Grant Mouldey is an absolute delight as the drover’s dog and as a great, greasy, black goanna. His physical skills are remarkarble. Anastasia Malinoff is pitch perfect as the uncomplaining, courageous wife. Do not miss this show. Seriously.
Helen Thomson, The Age
An ingenious adaptation of an Australian bush classic.
It is a tricky business adapting prose short stories to dramatic performance, and Australian Classical Theatre has discovered some ingenious solutions… Anastasia Malinoff as the wife gives a sympathetic and wry edge to the character, exactly in keeping with the original…
Director Stewart Morritt has partly choreographed the grinding monotonous domestic tasks that govcern her life. The drama of the snake’s appearance, the threatening appearance of a swagman, the floods and fire that threaten the house, are dramatised very effectively by the trio of actors…
In The Bush Undertaker, Ernie Gray as the shepherd has the appropriate touch of eccentricity, and Mouldy steals the show as the dog Five Bob with a depiction of intelligence, loyalty and comical canine affection.
John Gunn, Radio 3CR
A couple of years back we were captivated by a wondeful production of The Sentimental Bloke, by a new independent theatre company Petty traffikers with Stewart Morritt at the helm. Well, this time they have taken two Henry Lawson short stories and vividly animated the two characters in each…
What to me is so special about this production is that the company has lifted these stories off the page, allowing us to understand the hardship, the quirky qualities if these people and the often unforgiving times they had to endure. We can almost smell the dry grass and feel the isolation, and the heat and dust of the Australian bush…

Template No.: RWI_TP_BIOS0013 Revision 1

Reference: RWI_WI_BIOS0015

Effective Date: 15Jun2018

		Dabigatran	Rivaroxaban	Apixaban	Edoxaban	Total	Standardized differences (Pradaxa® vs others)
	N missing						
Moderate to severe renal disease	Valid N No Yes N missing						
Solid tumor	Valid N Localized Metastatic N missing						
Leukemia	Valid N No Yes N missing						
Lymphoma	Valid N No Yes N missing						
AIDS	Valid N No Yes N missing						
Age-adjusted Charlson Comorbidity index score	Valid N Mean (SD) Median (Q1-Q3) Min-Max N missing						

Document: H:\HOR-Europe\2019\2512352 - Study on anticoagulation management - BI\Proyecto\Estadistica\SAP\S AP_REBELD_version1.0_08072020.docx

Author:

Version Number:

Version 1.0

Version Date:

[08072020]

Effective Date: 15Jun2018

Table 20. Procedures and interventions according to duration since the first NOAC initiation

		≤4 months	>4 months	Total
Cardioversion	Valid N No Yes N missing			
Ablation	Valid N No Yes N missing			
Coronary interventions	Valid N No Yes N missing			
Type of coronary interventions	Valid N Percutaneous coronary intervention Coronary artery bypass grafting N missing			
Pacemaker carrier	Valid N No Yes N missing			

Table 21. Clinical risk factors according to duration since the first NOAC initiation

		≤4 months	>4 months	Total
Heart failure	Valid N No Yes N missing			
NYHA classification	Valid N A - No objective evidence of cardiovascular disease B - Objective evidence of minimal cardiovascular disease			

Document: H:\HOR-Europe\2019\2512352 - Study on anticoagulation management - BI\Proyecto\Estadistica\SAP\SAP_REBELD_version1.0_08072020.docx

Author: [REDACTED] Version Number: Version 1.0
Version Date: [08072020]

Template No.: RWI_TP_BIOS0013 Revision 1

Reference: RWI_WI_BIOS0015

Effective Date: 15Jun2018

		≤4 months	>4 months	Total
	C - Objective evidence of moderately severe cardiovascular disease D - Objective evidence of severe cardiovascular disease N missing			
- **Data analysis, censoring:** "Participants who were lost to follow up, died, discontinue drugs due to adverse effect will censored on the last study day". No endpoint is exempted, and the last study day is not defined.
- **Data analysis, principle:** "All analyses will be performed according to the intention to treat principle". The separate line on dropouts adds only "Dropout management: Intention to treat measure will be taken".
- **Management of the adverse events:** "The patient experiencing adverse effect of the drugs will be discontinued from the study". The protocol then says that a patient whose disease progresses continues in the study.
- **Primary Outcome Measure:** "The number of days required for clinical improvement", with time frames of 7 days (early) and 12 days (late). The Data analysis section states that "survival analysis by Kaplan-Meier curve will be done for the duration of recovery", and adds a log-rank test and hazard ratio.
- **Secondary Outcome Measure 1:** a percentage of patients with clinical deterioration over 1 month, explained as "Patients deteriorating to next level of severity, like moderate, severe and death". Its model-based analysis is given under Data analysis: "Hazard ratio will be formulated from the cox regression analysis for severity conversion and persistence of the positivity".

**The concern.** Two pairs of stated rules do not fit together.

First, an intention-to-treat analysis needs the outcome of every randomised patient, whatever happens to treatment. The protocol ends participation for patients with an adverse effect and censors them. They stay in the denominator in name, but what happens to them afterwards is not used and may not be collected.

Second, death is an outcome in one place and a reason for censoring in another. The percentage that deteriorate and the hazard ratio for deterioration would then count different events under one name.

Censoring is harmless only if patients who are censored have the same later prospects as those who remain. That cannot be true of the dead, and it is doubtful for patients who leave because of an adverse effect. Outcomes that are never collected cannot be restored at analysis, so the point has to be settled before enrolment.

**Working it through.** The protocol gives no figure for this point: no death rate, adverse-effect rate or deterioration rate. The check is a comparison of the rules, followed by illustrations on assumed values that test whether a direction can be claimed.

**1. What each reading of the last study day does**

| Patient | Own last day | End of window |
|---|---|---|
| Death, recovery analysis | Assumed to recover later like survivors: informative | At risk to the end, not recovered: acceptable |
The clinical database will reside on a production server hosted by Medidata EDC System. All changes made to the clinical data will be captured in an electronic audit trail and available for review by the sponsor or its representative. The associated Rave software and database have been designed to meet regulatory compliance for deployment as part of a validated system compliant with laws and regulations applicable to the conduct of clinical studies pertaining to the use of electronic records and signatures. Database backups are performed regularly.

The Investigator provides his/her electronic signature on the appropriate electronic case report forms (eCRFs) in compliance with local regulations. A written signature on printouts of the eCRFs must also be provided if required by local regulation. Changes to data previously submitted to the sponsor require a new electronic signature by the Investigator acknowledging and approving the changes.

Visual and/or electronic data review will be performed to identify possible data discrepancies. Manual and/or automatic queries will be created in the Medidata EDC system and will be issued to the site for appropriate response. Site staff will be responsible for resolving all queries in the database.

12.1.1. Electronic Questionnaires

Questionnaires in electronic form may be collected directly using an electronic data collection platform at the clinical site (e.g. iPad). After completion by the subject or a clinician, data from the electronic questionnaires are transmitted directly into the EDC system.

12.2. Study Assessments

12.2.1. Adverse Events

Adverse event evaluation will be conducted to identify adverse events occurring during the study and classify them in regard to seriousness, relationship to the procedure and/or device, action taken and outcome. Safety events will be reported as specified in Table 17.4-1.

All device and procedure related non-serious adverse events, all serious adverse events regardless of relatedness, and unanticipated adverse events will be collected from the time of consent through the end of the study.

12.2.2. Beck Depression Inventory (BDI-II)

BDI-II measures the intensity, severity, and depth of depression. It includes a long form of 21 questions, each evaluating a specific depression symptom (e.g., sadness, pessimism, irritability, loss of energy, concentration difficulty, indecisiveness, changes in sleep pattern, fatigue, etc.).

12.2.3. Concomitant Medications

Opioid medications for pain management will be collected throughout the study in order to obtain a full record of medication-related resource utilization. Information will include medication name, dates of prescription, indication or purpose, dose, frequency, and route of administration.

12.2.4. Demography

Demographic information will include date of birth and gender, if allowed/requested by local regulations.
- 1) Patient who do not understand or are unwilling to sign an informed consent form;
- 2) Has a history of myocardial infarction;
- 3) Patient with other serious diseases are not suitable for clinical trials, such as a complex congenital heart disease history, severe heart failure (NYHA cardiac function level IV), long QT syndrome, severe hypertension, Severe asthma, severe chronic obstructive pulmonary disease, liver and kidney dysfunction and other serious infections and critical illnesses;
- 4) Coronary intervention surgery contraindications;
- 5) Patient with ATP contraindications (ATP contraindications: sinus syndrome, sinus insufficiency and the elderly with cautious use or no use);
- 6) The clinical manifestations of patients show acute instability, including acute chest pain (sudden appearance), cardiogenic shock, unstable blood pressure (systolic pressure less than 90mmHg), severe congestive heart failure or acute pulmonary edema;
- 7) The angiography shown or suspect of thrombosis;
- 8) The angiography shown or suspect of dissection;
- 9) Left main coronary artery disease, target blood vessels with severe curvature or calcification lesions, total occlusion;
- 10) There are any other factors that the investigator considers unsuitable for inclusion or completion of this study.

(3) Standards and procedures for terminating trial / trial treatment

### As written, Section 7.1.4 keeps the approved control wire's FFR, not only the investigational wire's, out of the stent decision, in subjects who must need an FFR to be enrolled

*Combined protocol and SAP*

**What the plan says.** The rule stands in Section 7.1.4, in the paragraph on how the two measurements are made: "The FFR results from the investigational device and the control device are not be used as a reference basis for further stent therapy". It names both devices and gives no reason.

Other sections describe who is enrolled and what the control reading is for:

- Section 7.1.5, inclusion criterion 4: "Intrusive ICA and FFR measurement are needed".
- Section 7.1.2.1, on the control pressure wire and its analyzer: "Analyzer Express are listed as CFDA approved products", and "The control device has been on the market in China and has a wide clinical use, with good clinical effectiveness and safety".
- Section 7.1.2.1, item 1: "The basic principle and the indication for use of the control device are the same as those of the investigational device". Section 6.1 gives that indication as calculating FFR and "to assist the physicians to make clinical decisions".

The Drover’s Wife is beautifully and lyrically acted out by Anastasia Malinoff. Grant Mouldey as the dog in both stories and the goanna was totally believable in these energetic guises…
This double bill brings these stories to life, and is beautifully directed with passion and understanding by Stewart Morritt. These are not dry poetry readings, but carefully choreographed and fleshed out tales that are so inventive, with their expressive business and body language, which brings out the pathos and humour in the lives of the characters.
These tales, whilst maintaining their literary qualities, have developed the flesh and blood dimensions to become a very accesible, lively and entertaining theatrical piece.
Interview with Kathy Bowlen, ABC TV’s Stateline
Kathy Bowlen: As production companies go, Petty Traffikers is about as lean as you can get. It’s a sparseness which is matched by the landscapes Henry Lawson wrote about and the dialogue the actors deliver. Petty Traffikers are performing The Bush Undertaker and The Drover’s Wife, and every word spoken was written by Lawson, all in the third person. Artistic director, Stewart Morritt, says Lawson’s writing is up there with the best.
Stewart Morritt: Absolutely up there. I reckon Lawson’s short stories are as good as James Joyce’s and certainly D.H. Lawrence. That’s where they fit with me…
Review: Colac Otway Shire Council
COPACC Manager Karen Patterson said The Drover’s Wife and the Bush Undertaker were stories about ordinary people struggling to live off the land.
‘This play is a beautifully crafted, highly visual piece of ensemble theatre,’ Ms Patterson said…
‘Petty Traffikers’ productions are completely true to Lawson and follow every word penned by the Bard of the Bush.’
Interview with ABC TV's Stateline
An interview with ABC TV's Stateline program, back when we were known as Petty Traffikers.